Mechanisms of Cannabinoid Analgesia
INVESTIGATOR: Ian Meng, Ph.D.
STUDY LOCATION: University of California, San Francisco
PROJECT TITLE: Mechanisms of Cannabinoid Analgesia
PROJECT TYPE: Pre-Clinical Study
The full results of this study were published in PAIN. Below is a brief summary of these results.
Anecdotal evidence suggests that cannabinoid drugs, which include the main active ingredient of marijuana delta-9-tetrahydrocannabinol, may be useful for the treatment of trigeminal pain syndromes, including headache. These studies examined the effect of one cannabinoid drug, WIN 55,212-2, on the transmission of pain signals involved in head pain. The activity of pain transmission neurons in the anesthetized rat was monitored after cannabinoid administration. Results from these studies demonstrated clear inhibition of neuronal responses to noxious heat stimulation of the facial skin. In additional studies, the ability of the rat to actively withdraw from heating the face was delayed by cannabinoid drug administration. The ability of cannabinoids to delay the response to painful stimulation, combined with the demonstration of cannabinoid-induced inhibition of pain transmission signals, provides scientific evidence for a direct analgesic effect of cannabinoids.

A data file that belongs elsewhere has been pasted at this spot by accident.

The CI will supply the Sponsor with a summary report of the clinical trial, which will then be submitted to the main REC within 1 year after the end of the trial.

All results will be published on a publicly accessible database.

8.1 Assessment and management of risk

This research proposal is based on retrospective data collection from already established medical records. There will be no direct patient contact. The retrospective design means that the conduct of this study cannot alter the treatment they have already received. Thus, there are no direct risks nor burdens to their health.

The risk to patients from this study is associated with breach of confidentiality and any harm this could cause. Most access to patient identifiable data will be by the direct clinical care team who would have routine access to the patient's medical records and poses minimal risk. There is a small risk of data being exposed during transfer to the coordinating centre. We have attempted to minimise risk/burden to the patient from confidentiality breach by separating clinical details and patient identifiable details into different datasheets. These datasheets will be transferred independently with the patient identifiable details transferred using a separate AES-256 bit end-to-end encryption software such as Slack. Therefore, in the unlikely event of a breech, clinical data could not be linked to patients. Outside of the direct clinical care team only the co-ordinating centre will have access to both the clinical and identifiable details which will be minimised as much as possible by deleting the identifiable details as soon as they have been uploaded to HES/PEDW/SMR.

Cannabinoids, which include the major psychoactive ingredient in marijuana, delta-9-tetrahydrocannabinol, have a long history of use for the treatment of migraines. The mechanisms by which cannabinoids may reduce headache pain, however, remain unknown. This proposal is focused on cannabinoid inhibition of nociceptive signals relevant to headache. Two complementary experimental approaches will be employed. First, using extracellular single unit recordings in anesthetized rats, the effect of cannabinoid agonists on the activity of medullary dorsal horn neurons that receive primary afferent input from the dura will be tested. Second, a novel behavioral method for assessing the impact of cannabinoids on the aversive component of pain produced by dural inflammation will be employed. Behavioral pain tests commonly define analgesia as a reduction in pain related behaviors (e.g. paw flinches) or a delay in nociceptive reflexes. Unfortunately, inflammation of the dura does not produce a quantifiable, overt behavior to assess head pain. To solve this problem, the effect of dural inflammation on place conditioning, a behavioral model commonly used in drug addiction research, will be utilized to determine the impact of cannabinoids on headache-induced aversion and cardiovascular responses. The results from this research will help determine whether cannabinoids are a useful class of medication for headache pain patients as either a primary or adjuvant therapy.